So if the Service cut way back on management positions that don't do anything to add to the TFP outcome then the Total Factor Productivity would improve tremendously. Since there is little evidence that despite the huge drop in craft positions little desire has been shone to reduce excess management my prediction is there will be little to no chance of improving the TFP numbers.

How come we have more then 50,000 supervisors with cuts of over 100,000 craft employees in the last 6-7 years.Also what company hands out bonuses and allows follish spending (on houses,food and parties ect)while the USPS is loseing billions.If you cant see where the savings is i will spell it out for you.Cut out all bonuses,USPS is a goverment agency if management isnt doing thier job give them a letter of removal.Job cuts and cosolidation.There is no need to have a Post Master for station with 12 or less routes.Mandate Post Masters need to have at least 20 plus routes to manage(in some cases 2 or 3 offices).Cutting and consolidating Post Masters and supervisors nation as well as suspending or terminating bonuses would help save the USPS BILLIONS.The craft employees have given back and continue to do so.While doing so, continued a high level of customer servive as well as meeting projections.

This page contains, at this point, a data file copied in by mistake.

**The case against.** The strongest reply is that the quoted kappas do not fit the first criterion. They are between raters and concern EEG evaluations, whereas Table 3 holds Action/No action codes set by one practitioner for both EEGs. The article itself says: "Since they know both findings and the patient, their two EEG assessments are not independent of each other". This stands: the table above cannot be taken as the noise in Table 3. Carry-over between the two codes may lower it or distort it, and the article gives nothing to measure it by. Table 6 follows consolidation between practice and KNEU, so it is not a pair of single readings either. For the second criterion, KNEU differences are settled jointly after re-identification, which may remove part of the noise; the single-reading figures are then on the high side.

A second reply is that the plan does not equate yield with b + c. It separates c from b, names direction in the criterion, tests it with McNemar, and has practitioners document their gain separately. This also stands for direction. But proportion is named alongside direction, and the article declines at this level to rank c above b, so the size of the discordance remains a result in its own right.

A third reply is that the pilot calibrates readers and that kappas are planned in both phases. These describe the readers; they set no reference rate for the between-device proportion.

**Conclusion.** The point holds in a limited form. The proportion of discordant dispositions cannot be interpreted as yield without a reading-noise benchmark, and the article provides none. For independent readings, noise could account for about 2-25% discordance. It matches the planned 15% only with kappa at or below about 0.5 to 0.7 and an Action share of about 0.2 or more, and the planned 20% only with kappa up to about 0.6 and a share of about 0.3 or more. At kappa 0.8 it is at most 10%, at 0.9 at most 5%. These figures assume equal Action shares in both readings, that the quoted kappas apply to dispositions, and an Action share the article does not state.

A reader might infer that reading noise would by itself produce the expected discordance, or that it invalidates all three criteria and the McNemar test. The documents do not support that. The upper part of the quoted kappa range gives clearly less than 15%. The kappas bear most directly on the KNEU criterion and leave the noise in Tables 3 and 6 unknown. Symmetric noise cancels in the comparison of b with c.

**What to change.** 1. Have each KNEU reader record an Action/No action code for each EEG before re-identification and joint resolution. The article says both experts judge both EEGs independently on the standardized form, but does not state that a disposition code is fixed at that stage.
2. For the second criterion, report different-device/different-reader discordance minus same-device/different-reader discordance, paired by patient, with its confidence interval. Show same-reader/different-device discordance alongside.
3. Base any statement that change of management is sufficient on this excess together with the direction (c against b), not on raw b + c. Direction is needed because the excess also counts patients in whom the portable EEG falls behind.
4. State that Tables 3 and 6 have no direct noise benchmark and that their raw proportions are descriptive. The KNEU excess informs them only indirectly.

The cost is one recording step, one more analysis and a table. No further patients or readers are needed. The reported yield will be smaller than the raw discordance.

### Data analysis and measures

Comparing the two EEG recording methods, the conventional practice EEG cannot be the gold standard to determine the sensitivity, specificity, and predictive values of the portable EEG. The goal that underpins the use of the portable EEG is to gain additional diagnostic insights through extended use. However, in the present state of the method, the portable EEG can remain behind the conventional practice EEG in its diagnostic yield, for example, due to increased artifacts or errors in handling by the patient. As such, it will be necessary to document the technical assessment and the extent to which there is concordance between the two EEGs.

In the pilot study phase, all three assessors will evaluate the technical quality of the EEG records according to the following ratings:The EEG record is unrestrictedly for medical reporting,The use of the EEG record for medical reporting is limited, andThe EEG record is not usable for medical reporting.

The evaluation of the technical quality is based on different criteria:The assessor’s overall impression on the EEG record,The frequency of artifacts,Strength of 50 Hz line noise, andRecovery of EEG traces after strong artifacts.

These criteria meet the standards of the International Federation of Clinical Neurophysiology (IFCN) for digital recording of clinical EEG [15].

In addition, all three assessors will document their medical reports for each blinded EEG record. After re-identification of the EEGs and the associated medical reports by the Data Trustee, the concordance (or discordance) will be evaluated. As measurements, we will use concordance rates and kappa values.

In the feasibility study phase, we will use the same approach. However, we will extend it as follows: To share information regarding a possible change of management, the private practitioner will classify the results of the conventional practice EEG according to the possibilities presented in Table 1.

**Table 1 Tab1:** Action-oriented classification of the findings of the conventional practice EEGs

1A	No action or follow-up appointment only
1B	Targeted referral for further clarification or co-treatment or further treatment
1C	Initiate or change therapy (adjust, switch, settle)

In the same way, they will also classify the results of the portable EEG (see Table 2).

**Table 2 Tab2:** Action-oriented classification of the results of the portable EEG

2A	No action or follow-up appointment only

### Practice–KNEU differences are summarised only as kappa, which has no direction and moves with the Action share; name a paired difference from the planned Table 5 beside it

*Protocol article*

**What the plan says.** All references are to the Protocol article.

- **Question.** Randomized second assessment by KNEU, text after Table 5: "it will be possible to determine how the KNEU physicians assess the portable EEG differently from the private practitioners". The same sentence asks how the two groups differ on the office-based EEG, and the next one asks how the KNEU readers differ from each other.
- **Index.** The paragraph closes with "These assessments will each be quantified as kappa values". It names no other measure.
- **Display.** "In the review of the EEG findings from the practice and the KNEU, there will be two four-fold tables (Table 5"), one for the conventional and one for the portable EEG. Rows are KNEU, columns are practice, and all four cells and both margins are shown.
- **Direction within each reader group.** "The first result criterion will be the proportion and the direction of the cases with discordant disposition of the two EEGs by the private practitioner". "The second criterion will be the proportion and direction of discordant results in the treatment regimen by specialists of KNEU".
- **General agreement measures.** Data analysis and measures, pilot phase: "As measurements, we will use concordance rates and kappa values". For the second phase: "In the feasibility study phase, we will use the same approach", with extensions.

What is the factor for a public school? Their only product is service. Why is it that even the PO doesn't produce anything but service, we are held to a standard that does not reflect our main product. If you want to gage our service, how about asking the customers. I don't think you will like the result. So we use data that doesn't take into account how we are viewed in the eyes of those we serve.

I have to concur with the others. There is way too much management for the number of clerks and carriers. If you eliminate many of the pointless reports, programs and logs that are filled out everyday, you will have even less need for those useless management jobs (and save a lot of paper). You can eliminate them, and save millions, and in turn improve your TFP.

Also, get rid of POOMS. They no longer serve a puropose except to fulfill their egos by micromanaging. All offices are computerized now, and all of the information that needs to be disseminated can be done at area level.

So why is it that there are far fewer craft positions, yet the same number of management positions?

Anyway to factor in the costs of NON productivity of unnecessary redundant Management? Until you stop using the age old technique of using managements salary cost as (overhead), stop beating that stupid cost saving factor of eliminating craft employees as the only way to save the Postal Service.